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Of freedom and Scotch

| Monday, September 22, 2014

When the world’s Scotch supplies were put in doubt, you knew it was serious. The recent Scottish referendum spurred passionate debates over the nature of democracy and what it means to be Scottish. Arguments raged over what currency an independent Scotland would use, if it would be permitted to join the EU and NATO, how much revenue could be expected from North Sea oil and whether or not Scotland would pay its share of the United Kingdom’s national debt. The Economist, much like many British politicians, sounded personally offended that the Scots would end a 307-year-old union. The debate at times took on the tone of a spousal separation.

Yet in the week before the vote took place, Scotch distilleries across Scotland voiced concerns regarding the impact of independence on their craft. Coming alongside the threats of the two largest corporations in Scotland to relocate to England and a dip in the value of the British pound, the consequences of a “yes” vote began to seem all too real. British Prime Minister David Cameron, himself a Scot, promised the devolution of additional powers to Scotland, making even a “no” vote a victory for Scotland. These factors combined to chip away at the pro-independence campaign’s recent gains.

When the Scottish National Party (SNP) gained a majority in the Scottish parliament in 2011, few believed referendum would be the outcome. Independence would bring incredible uncertainty and possible economic disaster. It was thought that disaffection with the government in London, typically more conservative than the majority of Scots, never would translate to an actual secession movement. Yet last Thursday, with a record-shattering 98 percent of eligible voters registered and almost 85-percent voter turnout, the people of Scotland were asked a simple question: “Should Scotland be an independent country?” Responses were limited to either yes or no. Although last-minute polling showed the race was too close to call, the “no” vote carried the day as expected, 55 percent to 45 percent.

Initially, I was in favor of independence. My family is half English, tracing our Newton lineage back to our distant ancestor, Sir Isaac Newton. From both sides, however, we are also Stuarts. My great-grandfather passed through Ellis Island in 1906, originating from Perth, Scotland. An independent Scotland holds a certain sentimental value. An independent Scotland also resonates with Americans: a small country seeking independence from London-based political rule, an underdog campaign and Braveheart. The real world is not that of the wildly inaccurate, though entertaining, blockbuster with its cries of freedom over all else. Scottish independence more closely mirrored the views of the Scotch industry, undeniably Scottish and yet wracked by uncertainty over the future of an independent Scotland. I had no choice but to side with the “no” vote.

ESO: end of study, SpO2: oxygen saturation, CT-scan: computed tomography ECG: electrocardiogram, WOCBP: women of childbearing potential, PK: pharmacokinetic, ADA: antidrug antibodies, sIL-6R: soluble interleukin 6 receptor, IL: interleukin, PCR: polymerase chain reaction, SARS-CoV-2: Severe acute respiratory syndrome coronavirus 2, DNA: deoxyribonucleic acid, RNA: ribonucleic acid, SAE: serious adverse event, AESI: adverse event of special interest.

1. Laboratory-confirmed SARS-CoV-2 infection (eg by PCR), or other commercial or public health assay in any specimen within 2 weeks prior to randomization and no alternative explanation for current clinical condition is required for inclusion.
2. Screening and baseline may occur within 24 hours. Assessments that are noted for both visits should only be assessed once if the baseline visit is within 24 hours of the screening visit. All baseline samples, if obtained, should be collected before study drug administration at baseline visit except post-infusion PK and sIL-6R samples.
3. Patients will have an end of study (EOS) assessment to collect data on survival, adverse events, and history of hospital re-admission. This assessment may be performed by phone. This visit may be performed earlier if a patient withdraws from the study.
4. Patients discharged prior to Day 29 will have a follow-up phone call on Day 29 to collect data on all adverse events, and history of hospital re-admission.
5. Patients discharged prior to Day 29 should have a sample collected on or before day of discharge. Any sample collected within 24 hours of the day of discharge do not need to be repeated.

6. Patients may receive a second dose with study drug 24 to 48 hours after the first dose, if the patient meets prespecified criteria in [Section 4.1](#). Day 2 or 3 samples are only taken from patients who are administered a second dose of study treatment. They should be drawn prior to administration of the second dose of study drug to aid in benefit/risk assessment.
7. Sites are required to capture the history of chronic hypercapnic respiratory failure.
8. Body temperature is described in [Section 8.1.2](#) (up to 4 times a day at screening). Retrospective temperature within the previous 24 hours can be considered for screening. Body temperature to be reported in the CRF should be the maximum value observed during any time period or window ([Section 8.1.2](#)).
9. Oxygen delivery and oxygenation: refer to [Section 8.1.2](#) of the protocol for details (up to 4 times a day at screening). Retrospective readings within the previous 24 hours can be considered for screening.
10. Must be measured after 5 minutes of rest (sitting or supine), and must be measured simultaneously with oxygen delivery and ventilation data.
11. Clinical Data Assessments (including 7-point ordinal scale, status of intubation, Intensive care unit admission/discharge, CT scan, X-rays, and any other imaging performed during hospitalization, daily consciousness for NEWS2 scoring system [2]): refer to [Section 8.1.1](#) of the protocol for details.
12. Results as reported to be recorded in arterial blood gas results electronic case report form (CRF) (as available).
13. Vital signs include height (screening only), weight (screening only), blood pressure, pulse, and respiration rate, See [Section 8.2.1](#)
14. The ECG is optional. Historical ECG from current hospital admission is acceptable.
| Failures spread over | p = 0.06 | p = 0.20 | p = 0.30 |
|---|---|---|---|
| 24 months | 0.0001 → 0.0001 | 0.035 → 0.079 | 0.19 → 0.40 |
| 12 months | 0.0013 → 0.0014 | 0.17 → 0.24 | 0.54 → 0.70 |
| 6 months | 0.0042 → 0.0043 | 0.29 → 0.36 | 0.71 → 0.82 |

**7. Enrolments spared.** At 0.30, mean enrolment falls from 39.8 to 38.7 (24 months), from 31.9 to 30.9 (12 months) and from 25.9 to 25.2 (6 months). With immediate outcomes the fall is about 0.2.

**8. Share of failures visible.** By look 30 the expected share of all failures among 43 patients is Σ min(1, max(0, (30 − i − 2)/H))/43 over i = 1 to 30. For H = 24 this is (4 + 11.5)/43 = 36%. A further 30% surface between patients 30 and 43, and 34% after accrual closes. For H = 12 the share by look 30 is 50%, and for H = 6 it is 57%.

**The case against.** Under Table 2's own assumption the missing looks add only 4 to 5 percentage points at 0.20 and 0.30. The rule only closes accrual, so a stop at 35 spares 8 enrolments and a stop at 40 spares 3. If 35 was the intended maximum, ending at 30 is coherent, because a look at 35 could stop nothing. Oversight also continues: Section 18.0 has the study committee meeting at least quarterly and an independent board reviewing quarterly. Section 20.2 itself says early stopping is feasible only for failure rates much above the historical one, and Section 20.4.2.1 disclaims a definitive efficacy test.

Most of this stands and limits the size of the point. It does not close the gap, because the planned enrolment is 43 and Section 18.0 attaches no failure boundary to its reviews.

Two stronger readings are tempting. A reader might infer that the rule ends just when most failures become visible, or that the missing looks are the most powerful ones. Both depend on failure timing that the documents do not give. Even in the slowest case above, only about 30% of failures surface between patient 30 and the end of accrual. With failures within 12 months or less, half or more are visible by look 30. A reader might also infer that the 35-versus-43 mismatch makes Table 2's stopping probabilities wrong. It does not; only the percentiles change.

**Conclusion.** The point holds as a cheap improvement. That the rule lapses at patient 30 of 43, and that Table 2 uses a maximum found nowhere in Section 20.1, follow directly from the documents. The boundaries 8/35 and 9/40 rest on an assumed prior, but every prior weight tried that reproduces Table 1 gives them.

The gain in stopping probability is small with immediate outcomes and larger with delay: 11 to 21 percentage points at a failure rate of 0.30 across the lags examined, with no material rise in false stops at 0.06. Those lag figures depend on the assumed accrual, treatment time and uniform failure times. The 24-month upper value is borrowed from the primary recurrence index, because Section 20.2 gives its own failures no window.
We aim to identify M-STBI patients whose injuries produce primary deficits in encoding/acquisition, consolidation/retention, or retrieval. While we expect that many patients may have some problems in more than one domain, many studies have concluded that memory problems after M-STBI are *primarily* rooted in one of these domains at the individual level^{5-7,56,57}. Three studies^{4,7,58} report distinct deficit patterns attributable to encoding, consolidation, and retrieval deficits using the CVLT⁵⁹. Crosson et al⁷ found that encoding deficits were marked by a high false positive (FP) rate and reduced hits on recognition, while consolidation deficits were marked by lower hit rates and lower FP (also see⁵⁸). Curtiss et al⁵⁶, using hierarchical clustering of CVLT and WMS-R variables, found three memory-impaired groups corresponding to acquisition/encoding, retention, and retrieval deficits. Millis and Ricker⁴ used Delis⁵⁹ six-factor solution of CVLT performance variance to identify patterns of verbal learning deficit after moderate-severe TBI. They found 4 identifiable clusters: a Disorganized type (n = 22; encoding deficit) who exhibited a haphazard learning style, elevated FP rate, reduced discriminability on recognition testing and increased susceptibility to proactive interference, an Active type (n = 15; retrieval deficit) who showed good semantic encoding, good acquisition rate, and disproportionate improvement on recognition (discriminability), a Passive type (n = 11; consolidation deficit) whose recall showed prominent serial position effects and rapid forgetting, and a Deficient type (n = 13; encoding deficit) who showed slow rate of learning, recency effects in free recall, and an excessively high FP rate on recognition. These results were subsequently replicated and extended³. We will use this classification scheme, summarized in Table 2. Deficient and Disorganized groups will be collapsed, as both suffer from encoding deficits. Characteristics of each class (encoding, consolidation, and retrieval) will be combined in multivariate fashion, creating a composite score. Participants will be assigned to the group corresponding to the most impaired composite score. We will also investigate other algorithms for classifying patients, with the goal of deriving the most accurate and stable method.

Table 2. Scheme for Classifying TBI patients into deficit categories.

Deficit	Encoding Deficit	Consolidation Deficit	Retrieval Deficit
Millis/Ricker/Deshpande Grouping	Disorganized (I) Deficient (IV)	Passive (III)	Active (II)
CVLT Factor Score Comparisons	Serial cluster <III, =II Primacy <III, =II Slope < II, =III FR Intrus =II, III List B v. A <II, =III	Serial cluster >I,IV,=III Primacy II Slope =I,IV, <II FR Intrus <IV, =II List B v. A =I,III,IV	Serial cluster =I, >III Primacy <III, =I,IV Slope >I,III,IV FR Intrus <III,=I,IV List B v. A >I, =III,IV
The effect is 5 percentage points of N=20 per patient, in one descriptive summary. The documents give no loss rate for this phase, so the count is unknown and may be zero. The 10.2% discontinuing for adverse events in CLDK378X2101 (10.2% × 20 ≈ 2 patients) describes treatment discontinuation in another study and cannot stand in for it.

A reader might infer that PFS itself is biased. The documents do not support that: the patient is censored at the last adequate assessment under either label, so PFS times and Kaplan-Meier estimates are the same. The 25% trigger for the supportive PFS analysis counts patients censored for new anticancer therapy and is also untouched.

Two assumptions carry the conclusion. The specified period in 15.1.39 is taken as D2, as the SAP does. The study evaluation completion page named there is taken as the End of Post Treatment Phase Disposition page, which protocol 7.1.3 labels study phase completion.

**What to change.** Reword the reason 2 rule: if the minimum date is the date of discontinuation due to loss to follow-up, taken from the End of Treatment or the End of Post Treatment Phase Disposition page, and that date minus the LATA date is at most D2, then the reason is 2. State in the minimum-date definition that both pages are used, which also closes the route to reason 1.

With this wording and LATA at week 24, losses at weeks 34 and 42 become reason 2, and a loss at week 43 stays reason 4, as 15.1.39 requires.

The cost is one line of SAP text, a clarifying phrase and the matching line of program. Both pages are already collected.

In practical terms, Scotland had little choice. Independence likely would have been disastrous for Scotland, leaving its economy in shambles. It would have had to meet major debt obligations and demands for increased social spending with declining North Sea oil revenues, a rejected EU membership application and monetary union with the UK without fiscal union. The SNP was short on policy when it came to explaining how an independent Scotland would be financed.

For at least the immediate future, the question of independence has been settled. Yet the implications of a potentially independent Scotland will reverberate throughout the United Kingdom and the world in the coming decades. Within Scotland, the populace has been revitalized, democratically and politically. Voter registration and turnout reached unprecedented levels. Lively campaigning lasted for months, and discourse was largely respectful and open. Scottish society will never be the same in ways that a politically apathetic America has difficulty comprehending. The British government also has promised “devo max,” the devolution of the maximum range of governance to the Scottish parliament. If granted, Scotland will handle its own affairs in nearly every sector except foreign affairs and security. It remains to be seen what this means for Wales, Northern Ireland and England itself.

More broadly, a semi-autonomous region in an advanced democracy was allowed to freely and fairly put the matter of secession to a vote. Over five million Scots were given the right to choose their political future without resorting to violence. Let anyone who has ever cared to read even a single chapter of a history book reflect upon this for a moment. The absence of violence is historically exceptional. From Catalan to Papua to Wallonia to Xinjiang, independence-minded peoples have taken notice. It may become increasingly difficult to hold on to restless regions, especially those with an economically viable future. In the decades to come, it may come to pass that others besides Hollywood’s woad-covered Scots will cry freedom.

The views expressed in this column are those of the author and not necessarily those of The Observer.

About Christopher Newton

Chris Newton is a senior formerly of Knott Hall. He is a political science major and international development studies minor.

Contact Christopher